There must have been 6 or 7 carts under that street light. I was in the parking lot of Stop and Shop, waiting for my dad to come back. My sister and my mom were in the car with me. I counted the carts that were bunched up under a pole. There were 8. Now there were 9 because a woman had just pushed hers out in front of her and got in her car. Without hesitation, I got out of the car and took the cart the 25 yards it took to get to the cart return. Right in front of her. It then took me and my sister a combined time of two minutes to take 13 carts to the cart return. If we could take back 14 carts in two minutes, why can’t people put one cart back?
There is no legitimate reason for not taking your shopping cart back to the cart return, unless you are restricted. Cart returns are strategically placed around parking lots, so the furthest most people really have to go to get to one is around 25-30 yards. However, going into any parking lot, you’ll find a lot of people leave their shopping carts wherever they desire it. Scientific American says there are a few reasons that people don’t take their carts back, like if they have a child, or if the weather is bad. However, in most instances, people are just lazy. Sometimes people just leave them by the curb, but when people carelessly leave them in other parking spots so people can’t pull into them or leave them in the middle of the street where cars go down, that’s when I noticed it was a problem.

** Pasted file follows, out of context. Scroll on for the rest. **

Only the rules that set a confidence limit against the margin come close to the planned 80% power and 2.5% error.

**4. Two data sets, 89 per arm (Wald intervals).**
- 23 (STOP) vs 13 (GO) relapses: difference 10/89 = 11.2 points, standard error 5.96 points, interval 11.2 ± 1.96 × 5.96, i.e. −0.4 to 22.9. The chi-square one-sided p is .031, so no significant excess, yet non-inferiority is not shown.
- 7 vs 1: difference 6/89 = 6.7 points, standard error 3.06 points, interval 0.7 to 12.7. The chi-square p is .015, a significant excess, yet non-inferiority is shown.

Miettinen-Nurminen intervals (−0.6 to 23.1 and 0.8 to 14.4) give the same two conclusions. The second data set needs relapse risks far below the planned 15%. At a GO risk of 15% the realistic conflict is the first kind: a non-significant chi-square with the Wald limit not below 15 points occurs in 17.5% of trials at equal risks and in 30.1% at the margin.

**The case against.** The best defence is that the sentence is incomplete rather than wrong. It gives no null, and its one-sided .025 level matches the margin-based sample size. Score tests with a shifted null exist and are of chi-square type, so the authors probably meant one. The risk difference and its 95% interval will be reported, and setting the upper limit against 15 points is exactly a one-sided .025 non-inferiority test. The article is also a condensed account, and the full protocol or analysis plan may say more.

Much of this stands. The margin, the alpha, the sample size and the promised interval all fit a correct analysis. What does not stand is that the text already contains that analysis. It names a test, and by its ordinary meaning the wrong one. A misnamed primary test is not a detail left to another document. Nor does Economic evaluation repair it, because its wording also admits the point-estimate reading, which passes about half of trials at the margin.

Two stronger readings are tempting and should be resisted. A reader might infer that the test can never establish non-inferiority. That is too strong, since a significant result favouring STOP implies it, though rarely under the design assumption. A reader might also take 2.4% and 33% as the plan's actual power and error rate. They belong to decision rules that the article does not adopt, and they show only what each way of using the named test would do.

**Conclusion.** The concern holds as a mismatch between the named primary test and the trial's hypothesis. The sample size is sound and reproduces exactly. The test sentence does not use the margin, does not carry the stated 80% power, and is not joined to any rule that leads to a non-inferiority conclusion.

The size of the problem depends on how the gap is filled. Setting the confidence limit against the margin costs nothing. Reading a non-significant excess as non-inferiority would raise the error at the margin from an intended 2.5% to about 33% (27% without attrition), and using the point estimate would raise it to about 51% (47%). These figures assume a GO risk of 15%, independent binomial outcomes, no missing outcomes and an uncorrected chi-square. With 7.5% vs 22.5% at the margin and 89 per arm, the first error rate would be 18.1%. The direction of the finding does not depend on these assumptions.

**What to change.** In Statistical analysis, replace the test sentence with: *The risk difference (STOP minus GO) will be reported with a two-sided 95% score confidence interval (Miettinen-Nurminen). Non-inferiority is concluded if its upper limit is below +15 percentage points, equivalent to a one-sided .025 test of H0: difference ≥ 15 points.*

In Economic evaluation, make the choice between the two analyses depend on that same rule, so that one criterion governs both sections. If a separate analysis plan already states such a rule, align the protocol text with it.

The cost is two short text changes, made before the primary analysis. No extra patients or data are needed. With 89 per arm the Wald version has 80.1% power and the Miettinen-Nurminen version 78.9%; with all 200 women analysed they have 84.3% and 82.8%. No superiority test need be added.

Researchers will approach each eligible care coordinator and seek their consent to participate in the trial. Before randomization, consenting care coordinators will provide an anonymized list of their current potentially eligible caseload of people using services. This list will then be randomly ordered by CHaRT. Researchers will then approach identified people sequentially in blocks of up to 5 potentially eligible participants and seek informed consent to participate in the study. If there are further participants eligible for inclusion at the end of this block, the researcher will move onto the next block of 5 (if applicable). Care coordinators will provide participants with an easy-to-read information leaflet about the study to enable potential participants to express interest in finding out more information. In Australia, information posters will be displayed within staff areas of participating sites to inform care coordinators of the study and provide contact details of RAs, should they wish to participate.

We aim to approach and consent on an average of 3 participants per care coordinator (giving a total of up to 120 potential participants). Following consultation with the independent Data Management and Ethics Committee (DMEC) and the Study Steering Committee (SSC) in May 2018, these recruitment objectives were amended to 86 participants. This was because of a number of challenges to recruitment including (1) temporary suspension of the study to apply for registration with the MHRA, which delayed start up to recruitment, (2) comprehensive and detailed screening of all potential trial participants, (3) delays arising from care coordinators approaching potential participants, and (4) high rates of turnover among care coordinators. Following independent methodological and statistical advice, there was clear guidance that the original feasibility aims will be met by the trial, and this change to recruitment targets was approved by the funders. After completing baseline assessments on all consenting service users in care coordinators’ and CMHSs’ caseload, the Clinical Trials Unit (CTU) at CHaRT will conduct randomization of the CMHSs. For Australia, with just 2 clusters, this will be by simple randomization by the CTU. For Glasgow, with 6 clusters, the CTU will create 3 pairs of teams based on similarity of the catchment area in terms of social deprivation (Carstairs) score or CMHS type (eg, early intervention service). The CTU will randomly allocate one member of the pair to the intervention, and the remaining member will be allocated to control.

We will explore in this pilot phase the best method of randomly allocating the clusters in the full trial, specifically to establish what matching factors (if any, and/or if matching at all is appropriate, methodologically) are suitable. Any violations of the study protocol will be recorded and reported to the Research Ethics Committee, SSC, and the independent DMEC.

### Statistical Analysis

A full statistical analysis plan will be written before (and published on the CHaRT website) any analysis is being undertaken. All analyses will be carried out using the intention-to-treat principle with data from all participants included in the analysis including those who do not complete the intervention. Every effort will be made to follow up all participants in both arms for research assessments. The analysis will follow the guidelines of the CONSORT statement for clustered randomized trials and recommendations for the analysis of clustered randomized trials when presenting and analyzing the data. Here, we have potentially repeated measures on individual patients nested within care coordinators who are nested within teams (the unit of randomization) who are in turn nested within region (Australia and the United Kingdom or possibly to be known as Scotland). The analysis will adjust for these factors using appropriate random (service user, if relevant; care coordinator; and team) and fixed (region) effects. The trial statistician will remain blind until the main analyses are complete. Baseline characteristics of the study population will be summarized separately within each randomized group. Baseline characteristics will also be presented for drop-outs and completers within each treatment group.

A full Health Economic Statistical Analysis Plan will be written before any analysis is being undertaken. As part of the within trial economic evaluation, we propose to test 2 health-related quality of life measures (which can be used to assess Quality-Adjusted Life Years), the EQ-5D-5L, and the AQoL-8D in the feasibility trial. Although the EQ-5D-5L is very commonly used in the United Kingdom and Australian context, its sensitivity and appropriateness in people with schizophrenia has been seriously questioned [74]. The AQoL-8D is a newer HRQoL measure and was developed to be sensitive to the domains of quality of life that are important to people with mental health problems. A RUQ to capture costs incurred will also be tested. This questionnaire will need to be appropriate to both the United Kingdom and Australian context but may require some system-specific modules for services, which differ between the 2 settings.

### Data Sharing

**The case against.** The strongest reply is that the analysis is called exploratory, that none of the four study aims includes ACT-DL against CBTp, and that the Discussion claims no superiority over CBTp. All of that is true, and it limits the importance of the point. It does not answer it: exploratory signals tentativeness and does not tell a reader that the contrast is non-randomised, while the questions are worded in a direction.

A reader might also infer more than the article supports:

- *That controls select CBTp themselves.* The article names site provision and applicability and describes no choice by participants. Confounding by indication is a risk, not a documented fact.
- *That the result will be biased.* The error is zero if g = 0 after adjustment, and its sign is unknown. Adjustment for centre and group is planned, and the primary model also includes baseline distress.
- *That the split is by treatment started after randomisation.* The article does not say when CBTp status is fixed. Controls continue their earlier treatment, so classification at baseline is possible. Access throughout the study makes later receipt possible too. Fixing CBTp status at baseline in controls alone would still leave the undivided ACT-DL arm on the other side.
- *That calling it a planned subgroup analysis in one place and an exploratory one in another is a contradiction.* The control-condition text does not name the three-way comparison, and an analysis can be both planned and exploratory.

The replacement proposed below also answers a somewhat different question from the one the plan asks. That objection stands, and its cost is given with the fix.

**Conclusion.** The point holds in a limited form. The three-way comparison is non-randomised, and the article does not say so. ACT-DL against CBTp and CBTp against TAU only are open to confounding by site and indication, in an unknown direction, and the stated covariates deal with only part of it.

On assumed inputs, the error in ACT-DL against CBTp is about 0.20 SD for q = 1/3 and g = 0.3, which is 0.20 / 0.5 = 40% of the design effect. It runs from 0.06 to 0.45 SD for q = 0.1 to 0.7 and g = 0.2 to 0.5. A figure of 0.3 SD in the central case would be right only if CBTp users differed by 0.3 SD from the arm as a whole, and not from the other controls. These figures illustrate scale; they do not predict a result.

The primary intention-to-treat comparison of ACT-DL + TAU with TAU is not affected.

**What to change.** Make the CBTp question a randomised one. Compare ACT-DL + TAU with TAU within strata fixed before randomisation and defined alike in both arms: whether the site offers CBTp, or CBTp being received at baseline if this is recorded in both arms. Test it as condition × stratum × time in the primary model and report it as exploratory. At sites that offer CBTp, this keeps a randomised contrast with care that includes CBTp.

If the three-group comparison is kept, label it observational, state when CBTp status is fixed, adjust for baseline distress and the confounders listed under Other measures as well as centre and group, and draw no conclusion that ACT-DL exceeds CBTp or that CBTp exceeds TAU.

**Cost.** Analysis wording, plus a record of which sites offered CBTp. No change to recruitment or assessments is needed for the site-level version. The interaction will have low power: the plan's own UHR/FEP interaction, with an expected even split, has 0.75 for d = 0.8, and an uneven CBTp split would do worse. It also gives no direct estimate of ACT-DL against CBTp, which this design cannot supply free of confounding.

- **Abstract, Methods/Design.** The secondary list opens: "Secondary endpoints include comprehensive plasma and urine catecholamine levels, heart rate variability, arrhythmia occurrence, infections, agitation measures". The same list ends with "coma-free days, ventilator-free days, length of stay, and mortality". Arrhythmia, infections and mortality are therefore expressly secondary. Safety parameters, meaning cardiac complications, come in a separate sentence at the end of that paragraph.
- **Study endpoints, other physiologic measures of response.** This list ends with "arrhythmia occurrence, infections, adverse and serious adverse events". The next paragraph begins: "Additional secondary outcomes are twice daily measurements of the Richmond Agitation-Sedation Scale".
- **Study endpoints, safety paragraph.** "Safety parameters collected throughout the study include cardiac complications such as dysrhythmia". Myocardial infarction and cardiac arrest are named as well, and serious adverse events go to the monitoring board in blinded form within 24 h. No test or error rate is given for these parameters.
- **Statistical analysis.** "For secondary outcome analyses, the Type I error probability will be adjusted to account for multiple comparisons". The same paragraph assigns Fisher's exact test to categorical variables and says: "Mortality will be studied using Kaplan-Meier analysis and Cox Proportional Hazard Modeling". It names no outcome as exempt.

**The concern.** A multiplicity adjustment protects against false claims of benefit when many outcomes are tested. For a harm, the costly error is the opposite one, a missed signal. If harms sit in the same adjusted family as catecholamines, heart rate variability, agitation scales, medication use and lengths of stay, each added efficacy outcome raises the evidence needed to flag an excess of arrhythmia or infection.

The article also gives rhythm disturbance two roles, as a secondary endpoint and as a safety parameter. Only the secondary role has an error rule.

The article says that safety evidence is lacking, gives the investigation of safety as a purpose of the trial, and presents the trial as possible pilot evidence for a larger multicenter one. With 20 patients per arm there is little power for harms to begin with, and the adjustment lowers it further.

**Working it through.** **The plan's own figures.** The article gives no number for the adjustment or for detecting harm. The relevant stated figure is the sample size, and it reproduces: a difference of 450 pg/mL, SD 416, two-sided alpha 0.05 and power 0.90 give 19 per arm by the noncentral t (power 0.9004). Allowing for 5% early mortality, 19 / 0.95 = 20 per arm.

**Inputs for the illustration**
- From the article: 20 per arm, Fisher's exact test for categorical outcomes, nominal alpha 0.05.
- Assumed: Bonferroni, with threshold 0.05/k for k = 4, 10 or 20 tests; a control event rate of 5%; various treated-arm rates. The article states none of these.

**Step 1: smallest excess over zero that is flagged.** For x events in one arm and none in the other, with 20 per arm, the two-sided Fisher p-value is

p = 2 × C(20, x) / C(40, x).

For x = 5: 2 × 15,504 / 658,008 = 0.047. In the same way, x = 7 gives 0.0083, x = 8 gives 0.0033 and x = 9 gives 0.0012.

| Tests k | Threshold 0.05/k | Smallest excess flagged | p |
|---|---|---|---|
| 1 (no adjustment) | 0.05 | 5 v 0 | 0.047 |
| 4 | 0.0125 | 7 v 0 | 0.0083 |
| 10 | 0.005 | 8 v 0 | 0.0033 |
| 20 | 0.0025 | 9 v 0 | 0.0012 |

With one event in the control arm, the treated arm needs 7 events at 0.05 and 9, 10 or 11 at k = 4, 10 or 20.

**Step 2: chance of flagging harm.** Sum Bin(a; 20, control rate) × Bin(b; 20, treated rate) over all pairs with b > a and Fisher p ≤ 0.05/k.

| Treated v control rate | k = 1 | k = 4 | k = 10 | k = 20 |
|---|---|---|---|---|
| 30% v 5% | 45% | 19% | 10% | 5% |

ALDI maintains a system that successfully prevents people from leaving their carts in the parking lot of the store. When you go to ALDI, to get a shopping cart, you must stick a quarter in a slot to release your cart from the return. To get your quarter back, you must take your cart to the cart return. And seeing a cart unreturned in an ALDI parking lot is something that you don’t typically see. I think every store should try using these methods or at least something like it, to prevent people from merely leaving their carts wherever.
Even if stores don’t implement these methods, people must put their carts back out of respect for other shoppers and cart employees. Not many people enjoy going to the store, seeing an empty parking spot and then realizing that no, there’s an astray cart blocking them from entering. Or having to clean up after adults like they are young children.
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